Danny Elfman to score The Wolf Man, whole world utters loud “Duh!”

Superstar music master Danny Elfman (Hellboy II) has just been announced as the composer for Universal’s forthcoming remake of The Wolf Man. Elfman, who’s best known for his frequent collaborations with director Tim Burton as well as his theme for The Simpsons, is a good choice in my opinion, in addition to being a very obvious one (he did score Sleepy Hollow after all). I for one am looking forward to what musical wonders Mr Elfman will come up with.

The Wolf Man, a remake of the 1941 classic, will premiere on April 3rd in the US, UK and Denmark, with the rest of the world following shortly. Footage from the film was shown at this year’s Comic-Con, to very enthusiastic response. The premise of the film, which was written by Andrew Kevin Walker  (hey, Sleepy Hollow!) and David Self (Road To Perdition), goes like this, according to Wikipedia:

Set in the late 1880s, the film keeps the plotline of the original, with Lawrence Talbot meeting his father following the death of his brother. The film details events during Lawrence’s past that led to his estrangement from his father (which includes Gwen), and the setting is expanded from Blackmore (now identified as the village from the original) to London.[3] The official synopsis states Talbot was traumatized by his mother’s death as a child, while Gwen Conliffe is his brother’s fiancée. Following his brother’s disappearance, Talbot hunts a murderer, which turns out to be a werewolf, and the curse is passed on.

The film was originally to be directed by the über-talented Mark Romanek (One Hour Photo), but he left very early on due to budget disagreements, with the pretty competent Joe Johnston (Hidalgo) taking over as helmsman. Benicio Del Toro (Things We Lost In The Fire) plays the lead character and is joined Anthony Hopkins (Beowulf), Hugo Weaving (V For Vendetta) and Emily Blunt (Charlie Wilson’s War).

The Wolf Man will be Universal’s third attempt at resurrecting their old horror franchises, following the success of The Mummy and the failure of Van Helsing (a seriously underrated movie by the way). It seems as though The Wolf Man, which features makeup from maestro Rick Baker (Norbit), will be a decidedly more serious-minded affair than those movies, which turned away some moviegoers with their more light, fun approach to the source material.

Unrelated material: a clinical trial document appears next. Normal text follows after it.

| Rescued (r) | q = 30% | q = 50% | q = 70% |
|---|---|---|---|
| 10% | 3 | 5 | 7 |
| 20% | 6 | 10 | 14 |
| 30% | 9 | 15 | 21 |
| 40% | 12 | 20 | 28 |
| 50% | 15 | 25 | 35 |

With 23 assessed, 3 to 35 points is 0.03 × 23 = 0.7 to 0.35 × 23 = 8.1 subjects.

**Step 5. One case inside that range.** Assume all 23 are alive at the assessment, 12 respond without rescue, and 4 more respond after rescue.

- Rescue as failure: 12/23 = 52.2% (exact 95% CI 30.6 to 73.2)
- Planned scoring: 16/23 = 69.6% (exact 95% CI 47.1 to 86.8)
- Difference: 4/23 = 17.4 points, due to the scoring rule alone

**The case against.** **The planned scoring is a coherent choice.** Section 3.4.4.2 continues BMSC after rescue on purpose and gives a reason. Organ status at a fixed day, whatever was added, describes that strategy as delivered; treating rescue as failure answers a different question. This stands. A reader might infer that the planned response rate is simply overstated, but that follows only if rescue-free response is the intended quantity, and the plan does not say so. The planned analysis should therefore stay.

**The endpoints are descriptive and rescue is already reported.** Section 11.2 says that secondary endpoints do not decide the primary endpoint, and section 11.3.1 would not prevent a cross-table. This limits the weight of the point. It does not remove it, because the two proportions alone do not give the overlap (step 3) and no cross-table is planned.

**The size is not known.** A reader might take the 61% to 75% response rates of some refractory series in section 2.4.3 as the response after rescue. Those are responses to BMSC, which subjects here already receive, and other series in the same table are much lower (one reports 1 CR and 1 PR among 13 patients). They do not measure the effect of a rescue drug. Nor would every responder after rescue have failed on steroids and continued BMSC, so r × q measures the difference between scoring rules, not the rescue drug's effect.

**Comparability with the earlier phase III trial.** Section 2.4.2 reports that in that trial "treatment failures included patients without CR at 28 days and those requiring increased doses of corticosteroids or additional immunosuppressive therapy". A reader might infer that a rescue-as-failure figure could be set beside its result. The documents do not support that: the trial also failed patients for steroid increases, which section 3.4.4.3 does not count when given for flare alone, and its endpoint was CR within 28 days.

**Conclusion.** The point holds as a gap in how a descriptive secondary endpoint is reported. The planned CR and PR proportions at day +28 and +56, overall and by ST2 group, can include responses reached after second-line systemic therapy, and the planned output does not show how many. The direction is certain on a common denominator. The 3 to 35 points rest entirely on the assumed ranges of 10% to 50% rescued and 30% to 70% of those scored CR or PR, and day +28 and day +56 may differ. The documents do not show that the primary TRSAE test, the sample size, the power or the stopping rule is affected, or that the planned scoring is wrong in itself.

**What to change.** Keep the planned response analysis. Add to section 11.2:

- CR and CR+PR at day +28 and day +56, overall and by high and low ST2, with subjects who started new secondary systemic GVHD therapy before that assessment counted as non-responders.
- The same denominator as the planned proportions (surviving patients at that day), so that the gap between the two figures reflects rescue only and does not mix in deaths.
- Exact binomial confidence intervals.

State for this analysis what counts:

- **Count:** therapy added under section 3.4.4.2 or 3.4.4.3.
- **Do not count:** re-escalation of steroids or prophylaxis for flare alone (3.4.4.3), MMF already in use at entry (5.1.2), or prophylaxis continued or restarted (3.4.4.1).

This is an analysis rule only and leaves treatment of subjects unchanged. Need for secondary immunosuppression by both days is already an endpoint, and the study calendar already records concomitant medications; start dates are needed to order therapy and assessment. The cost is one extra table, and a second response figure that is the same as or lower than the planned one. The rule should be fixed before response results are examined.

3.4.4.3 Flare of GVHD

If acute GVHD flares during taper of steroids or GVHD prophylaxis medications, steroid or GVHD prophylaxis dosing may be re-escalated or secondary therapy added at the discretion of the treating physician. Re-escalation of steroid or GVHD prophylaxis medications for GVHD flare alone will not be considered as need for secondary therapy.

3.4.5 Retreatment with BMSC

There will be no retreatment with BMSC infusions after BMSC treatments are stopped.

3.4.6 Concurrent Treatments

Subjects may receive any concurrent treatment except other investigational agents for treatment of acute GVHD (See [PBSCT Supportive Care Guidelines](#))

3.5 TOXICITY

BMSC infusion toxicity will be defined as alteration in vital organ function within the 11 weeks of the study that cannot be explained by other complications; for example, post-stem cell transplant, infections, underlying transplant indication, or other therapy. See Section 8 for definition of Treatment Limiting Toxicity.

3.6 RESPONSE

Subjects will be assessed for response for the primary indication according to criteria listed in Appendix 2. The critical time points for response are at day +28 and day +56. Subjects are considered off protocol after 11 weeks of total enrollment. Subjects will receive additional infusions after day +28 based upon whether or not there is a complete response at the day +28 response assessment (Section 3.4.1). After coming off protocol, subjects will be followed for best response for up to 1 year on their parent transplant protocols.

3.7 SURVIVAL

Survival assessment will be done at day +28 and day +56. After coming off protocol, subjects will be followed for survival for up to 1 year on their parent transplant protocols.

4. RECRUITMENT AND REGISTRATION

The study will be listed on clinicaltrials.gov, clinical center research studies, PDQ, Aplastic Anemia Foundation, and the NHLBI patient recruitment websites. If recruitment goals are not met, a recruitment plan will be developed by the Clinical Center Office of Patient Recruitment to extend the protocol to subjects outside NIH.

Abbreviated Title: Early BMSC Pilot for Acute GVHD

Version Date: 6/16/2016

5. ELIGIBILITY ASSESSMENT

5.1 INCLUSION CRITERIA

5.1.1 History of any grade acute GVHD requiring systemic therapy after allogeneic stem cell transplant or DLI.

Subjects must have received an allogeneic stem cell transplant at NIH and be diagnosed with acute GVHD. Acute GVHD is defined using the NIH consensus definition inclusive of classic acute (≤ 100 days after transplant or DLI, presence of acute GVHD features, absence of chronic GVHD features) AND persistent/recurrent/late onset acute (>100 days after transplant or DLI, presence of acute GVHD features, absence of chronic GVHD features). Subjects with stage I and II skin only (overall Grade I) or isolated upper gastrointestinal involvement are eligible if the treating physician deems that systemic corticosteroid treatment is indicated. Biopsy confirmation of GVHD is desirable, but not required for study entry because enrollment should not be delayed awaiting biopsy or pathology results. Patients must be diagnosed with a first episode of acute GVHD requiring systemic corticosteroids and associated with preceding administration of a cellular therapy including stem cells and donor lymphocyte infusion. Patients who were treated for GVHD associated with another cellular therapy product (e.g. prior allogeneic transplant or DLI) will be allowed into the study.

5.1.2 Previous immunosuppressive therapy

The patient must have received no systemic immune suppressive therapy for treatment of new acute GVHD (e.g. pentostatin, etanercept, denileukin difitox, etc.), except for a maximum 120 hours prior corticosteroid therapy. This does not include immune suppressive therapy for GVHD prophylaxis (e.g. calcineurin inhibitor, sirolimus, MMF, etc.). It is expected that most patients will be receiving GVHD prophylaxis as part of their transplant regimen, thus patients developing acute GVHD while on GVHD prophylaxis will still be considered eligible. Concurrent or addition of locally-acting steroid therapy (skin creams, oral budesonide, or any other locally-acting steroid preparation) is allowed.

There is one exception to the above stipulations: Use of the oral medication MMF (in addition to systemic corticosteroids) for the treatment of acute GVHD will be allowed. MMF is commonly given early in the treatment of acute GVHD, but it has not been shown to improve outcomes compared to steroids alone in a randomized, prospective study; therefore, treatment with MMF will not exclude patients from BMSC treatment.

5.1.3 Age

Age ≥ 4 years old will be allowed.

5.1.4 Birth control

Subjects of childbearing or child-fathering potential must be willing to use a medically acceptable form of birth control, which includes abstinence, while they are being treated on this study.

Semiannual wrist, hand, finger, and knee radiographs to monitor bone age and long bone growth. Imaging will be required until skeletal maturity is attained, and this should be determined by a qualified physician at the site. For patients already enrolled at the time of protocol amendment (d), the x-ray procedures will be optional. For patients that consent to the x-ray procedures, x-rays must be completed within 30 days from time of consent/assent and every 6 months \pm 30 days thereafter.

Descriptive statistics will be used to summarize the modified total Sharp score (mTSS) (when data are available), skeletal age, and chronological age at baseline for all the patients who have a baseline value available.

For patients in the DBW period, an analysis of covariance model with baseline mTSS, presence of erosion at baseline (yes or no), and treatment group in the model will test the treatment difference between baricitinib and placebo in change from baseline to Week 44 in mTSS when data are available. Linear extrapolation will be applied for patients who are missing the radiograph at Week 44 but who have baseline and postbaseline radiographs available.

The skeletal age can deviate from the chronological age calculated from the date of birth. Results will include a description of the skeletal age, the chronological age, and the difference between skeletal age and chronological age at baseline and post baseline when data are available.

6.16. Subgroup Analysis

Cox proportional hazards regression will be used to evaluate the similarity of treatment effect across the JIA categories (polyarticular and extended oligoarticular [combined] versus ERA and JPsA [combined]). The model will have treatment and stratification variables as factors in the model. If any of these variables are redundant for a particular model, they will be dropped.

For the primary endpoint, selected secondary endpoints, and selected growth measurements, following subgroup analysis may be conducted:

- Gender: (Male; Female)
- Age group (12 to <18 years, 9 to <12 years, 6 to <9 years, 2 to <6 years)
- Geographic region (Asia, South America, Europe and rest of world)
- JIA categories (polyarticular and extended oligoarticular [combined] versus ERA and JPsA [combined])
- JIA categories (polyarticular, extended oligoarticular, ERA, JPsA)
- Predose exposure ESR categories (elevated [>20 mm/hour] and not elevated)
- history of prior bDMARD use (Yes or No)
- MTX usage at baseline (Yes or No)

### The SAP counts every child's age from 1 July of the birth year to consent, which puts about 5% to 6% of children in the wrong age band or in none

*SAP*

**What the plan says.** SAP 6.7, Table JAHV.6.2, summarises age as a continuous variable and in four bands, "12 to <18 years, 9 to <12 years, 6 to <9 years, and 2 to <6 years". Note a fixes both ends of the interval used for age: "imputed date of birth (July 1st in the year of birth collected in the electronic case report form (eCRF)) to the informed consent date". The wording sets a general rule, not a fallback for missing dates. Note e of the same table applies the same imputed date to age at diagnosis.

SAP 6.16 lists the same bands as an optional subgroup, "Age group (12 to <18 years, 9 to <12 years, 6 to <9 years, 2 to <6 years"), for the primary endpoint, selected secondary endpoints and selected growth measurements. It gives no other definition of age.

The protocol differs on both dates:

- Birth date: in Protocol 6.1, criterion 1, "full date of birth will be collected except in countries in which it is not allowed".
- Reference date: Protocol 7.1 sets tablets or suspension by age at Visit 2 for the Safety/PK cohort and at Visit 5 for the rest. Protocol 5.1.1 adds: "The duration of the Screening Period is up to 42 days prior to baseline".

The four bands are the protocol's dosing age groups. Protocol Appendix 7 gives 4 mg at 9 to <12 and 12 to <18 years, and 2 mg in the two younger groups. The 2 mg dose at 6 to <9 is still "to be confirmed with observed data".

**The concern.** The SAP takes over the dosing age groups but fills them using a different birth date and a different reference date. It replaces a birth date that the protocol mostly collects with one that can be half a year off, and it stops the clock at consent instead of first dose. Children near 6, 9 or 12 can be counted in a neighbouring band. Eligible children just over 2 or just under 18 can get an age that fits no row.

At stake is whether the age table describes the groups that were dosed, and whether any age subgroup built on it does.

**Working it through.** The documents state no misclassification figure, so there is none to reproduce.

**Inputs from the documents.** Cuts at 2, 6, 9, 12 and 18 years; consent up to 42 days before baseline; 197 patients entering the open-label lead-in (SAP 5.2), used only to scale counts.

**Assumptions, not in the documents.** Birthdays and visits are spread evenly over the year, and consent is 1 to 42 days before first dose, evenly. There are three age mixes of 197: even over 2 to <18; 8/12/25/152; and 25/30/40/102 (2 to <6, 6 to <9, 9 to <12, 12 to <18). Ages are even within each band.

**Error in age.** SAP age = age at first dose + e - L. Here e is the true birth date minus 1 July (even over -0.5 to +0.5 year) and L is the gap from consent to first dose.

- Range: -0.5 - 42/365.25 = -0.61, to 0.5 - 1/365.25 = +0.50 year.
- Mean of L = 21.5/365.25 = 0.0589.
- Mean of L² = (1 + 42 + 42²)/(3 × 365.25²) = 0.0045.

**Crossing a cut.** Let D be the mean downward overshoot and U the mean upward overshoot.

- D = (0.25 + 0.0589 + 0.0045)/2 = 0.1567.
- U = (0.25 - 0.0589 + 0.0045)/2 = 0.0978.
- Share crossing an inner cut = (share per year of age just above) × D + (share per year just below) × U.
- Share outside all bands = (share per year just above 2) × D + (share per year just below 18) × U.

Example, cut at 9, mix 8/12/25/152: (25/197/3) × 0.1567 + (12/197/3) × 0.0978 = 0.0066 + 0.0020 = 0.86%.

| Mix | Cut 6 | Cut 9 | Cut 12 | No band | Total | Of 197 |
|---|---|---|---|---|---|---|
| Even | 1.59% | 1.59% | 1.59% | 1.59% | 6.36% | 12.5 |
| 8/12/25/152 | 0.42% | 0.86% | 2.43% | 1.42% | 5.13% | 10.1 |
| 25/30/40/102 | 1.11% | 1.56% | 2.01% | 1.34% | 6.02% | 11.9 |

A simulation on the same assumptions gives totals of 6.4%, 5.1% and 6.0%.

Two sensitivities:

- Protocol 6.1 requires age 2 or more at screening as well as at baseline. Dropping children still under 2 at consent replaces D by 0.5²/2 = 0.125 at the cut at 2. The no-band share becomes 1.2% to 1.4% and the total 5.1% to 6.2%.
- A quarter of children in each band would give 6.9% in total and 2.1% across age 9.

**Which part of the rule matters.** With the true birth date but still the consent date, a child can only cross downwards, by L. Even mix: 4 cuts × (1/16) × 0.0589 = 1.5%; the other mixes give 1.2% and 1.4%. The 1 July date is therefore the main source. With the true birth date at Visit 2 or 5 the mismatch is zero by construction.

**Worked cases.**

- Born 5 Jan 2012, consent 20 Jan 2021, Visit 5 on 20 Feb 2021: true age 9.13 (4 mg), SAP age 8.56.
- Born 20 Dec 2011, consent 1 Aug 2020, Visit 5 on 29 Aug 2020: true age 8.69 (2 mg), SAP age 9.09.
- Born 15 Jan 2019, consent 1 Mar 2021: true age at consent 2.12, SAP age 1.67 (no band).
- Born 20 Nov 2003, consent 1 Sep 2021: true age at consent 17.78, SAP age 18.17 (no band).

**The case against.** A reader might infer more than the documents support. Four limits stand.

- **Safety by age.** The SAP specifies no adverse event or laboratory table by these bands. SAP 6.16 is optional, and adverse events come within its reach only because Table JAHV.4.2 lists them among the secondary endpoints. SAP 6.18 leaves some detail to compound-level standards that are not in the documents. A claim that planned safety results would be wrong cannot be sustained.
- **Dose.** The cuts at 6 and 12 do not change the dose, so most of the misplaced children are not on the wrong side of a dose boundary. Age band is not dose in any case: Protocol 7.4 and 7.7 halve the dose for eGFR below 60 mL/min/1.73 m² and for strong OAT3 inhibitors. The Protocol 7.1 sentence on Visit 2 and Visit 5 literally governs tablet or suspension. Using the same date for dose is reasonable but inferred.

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Paramount Famous Prods. created, slew of DTV sequels to ensue

Paramount is renaming its straight-to-dvd division. The goods news? Prepare for Without A Paddle: Nature’s Calling, Road Trip 2: Still Trippin’, Mean Girls 2: Meaner Girls, Bad News Bears 2: More Bad News and Naked Gun 1/4: Can’t Get More Naked Than This and Grease 3.  The bad news? They’re calling it “Paramount Famous Productions”. Seriously is that the stupidest name for a movie company or what? Nikki Finke reports:

The newly christened Paramount Famous Productions has been actively developing an inaugural production slate. Now PFP prez Louis Feola says that, starting in 2010, the division expects to release 5 to 6 films annually with titles to encompass a mix of sequels, prequels and remakes based on the libraries of Paramount Pictures, Paramount Vantage, DreamWorks Pictures, MTV Films and Nickelodeon Movies. PFP also wants to work closely with Viacom-owned cable networks such as BET, Comedy Central and Spike TV to develop filmed entertainment content.

Louis Feola used to have the same job over at Universal which means he’s the guy we should thank for all those American Pie and Bring It On sequels. I don’t have anything against straight-to-dvd sequels really, but this batch seems pretty uninteresting. Grease 3 will probably be a High School Musical ripoff, Mean Girls 2 will probably be watchable as long as they get some hot girls, and they better get Leslie Nielsen for Naked Gun 4, for obvious reasons. Mr Feola, if you’re reading this, how about The Haunting 2? Here’s a movie which can easily be better than the original!

So, what films from the Paramount family would be a good fit for straight-to-dvd sequel goodness? Discuss!

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